The core itself is a laminated structure made of .025 in. thick .25% silicon steel sheet. Plain cold rolled steel will serve if the silicon steel cannot be located. The steel is cut into strips as per Fig. 2. The laminations are then assembled with varnish in alternating layers 1 and 2 (Fig. 2). A metal shear is necessary to cut the laminations. Make sure that the shear is in good condition or you may have to file burrs off each and every lamination since it is necessary to avoid metal-to-meta! contact between the laminations. If liberal amounts of varnish are used and the laminations are reasonably free of

Here, the U-shaped part of the core is being assembled. The large bolts and plyv/ood base are part of the temporary clamping device for the core.

burrs, no problems should be encountered.

After the U-shaped part of the core is completed, it. should be placed between two % in. plywood boards and clamped tight to remove excess varnish. After clamping, the core should be approximately 2% in. high. This will require approximately 109 layers of iron. Thi core laminations may need to be aligned after clamping the first time. Although the varnish will not completely dry for over 9 months, it is very difficult to realign the core after only a few hours, so make sure that il is square. The shunt can also be assembled at this time. The partially finished core and remaining lamination can now be put aside to cure and the coils can be wound. After a week, the clamps can be removed if the core is handled with a little care.

The first job is to build the bobbins that the coils will be wound on. They are constructed out of 3/32 in. plywood, which can be purchased al any hobby shop.deahng in radio controlled airplanes. I have left out the exact dimensions for the bobbins because they should be custom fitted to your

TAPS TAPS

Fig. 3. Bobbin. Note: Adjust the inside dimensions of the bobbins to fit the core that you have constructed. The bobbin shown is the one for the secondary in which three ] 2-gage wires are wound together. For the primary, only one wire slot is required.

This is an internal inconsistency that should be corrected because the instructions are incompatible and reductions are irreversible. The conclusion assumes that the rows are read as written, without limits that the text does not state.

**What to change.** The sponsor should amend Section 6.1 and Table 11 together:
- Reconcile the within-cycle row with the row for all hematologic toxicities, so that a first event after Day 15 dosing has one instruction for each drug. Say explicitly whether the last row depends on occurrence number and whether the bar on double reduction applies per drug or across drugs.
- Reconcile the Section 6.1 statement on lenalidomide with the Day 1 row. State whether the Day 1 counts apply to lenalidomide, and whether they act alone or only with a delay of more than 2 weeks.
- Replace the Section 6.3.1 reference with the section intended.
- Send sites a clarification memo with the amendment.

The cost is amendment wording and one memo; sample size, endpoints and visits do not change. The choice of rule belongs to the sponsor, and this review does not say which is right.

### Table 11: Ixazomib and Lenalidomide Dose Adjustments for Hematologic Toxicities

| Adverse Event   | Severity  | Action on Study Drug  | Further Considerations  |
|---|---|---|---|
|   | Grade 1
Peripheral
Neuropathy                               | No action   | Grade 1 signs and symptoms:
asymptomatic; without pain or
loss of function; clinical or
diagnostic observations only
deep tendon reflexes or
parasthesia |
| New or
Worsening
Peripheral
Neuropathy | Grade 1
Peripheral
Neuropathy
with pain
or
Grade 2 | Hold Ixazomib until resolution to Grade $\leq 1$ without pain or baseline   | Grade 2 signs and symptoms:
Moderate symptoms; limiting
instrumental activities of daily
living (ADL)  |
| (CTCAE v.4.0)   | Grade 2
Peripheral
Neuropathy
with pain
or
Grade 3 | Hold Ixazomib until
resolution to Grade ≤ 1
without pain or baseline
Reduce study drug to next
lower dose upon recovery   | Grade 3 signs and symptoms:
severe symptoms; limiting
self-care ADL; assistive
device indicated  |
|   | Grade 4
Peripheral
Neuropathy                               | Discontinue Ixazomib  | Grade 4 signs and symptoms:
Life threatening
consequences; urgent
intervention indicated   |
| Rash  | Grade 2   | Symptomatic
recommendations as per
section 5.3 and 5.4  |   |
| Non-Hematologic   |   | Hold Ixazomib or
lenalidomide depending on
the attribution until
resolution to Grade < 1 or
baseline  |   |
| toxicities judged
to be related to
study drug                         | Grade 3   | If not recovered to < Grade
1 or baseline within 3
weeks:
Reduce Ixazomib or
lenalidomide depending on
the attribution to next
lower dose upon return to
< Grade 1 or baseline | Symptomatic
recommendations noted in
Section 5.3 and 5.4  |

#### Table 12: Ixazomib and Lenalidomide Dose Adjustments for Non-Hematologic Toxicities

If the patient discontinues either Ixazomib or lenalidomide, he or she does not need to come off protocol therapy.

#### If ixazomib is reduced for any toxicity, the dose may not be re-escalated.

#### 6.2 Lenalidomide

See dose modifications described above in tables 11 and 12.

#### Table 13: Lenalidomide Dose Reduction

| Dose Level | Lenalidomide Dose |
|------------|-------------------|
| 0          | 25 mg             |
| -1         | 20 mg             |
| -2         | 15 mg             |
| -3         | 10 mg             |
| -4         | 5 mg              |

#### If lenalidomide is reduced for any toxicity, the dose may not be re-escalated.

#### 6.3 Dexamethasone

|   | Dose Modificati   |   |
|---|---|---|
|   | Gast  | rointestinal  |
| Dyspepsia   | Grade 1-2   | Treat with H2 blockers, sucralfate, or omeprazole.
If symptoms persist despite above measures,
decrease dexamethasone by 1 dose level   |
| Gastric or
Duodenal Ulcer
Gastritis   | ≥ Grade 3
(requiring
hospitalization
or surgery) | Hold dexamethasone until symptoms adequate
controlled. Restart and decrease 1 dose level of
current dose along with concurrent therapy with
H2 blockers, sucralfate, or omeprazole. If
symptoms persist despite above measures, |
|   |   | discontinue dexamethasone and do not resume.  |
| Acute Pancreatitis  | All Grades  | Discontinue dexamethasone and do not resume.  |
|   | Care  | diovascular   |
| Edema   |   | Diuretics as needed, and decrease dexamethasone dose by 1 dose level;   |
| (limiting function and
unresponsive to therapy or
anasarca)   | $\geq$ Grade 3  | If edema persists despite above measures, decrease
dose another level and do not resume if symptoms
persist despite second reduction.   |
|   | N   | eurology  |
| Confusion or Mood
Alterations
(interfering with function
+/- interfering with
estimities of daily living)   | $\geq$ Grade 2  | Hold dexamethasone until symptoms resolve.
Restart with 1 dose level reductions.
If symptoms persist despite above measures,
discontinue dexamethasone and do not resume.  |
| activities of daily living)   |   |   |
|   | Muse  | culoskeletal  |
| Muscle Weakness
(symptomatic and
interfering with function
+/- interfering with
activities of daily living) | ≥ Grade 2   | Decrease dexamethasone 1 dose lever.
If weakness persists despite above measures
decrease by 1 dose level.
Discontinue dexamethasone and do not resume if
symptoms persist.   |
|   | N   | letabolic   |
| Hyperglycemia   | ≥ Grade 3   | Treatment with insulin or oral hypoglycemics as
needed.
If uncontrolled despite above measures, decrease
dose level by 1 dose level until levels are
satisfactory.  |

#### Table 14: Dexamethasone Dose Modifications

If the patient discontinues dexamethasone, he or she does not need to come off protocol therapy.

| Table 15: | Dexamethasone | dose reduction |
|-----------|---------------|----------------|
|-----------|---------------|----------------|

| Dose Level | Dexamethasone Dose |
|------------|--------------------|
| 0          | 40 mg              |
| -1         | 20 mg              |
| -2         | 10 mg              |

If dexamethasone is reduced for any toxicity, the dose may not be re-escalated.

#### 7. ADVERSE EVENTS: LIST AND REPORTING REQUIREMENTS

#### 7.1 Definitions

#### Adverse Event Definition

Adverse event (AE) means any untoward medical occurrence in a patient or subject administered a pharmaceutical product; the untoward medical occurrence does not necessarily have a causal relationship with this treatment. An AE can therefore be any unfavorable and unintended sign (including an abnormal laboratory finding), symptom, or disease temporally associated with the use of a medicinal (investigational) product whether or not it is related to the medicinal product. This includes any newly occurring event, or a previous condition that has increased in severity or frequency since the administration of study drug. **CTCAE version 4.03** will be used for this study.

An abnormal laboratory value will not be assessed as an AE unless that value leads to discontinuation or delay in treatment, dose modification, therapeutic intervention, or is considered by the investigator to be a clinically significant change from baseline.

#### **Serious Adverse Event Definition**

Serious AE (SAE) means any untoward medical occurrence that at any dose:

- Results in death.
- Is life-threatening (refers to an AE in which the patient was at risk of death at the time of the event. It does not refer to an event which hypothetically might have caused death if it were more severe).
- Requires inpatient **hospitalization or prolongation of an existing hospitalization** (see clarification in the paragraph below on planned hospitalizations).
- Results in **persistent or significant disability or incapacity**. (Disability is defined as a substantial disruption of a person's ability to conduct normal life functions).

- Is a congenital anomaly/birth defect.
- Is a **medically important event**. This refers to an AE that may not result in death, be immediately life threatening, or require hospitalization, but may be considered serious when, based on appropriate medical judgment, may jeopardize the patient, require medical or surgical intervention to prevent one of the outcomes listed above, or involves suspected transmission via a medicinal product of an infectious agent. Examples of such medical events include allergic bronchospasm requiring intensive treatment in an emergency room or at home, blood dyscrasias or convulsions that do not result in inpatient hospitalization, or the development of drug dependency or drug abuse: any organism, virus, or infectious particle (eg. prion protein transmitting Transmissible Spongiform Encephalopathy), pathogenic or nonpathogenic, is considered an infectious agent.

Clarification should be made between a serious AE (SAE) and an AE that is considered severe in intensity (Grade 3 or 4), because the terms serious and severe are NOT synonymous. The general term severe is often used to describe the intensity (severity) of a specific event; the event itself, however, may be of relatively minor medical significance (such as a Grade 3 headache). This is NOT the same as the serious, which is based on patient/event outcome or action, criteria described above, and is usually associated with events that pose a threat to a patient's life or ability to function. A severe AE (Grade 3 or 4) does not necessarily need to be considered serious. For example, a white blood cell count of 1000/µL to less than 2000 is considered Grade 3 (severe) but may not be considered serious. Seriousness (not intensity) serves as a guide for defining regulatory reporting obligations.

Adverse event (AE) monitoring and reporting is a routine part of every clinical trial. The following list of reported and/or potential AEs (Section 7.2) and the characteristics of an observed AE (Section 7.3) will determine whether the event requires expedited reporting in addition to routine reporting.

although it can be done by hand. Note the tap wire protruding from the coil. Here, paper insulation is being placed between two layers of wire.

Fig. 4. Coil orientation pictorial. Note the direction of the v/indings of the various coils and follow it exactly!

core legs. The bobbins were assembled with gauze and glue (Fig. 3).

About 700 ft of 12-gage copper magnet wire is required to make the coils. It was obtained through a local wire distributor. The secondary was wound first. It is 3 trifilar winding consisting of (hree strands of 12-gage wire side by side and wound together.

Cut a piece of wood that will just fit inside the bobbin and clamp it in a vise; then get a friend to help arid start winding. Seventy-nine turns are required on the secondary (Fig. 4). This will be approximately 6 layers of wire. Between each layer place a couple of layers of paper insulation (wrapping paper is fine) and four 'A x 4 x 3/32 in. plywood spacers on each of the four sides. Varnish the paper after it is wrapped around the coil. The air spaces provided by the plywood spacers allow for air cooling of the coils during operation. The primary coils are wound similarly, except they are mono-

filar windings consisting of one strand of wire. One hundred and sixty turns are wound directly over the secondary. One hundred and thirty turns of primary arc wound on the second bobbin. A layer of gauze is placed over the last layer on each bobbin and varnished.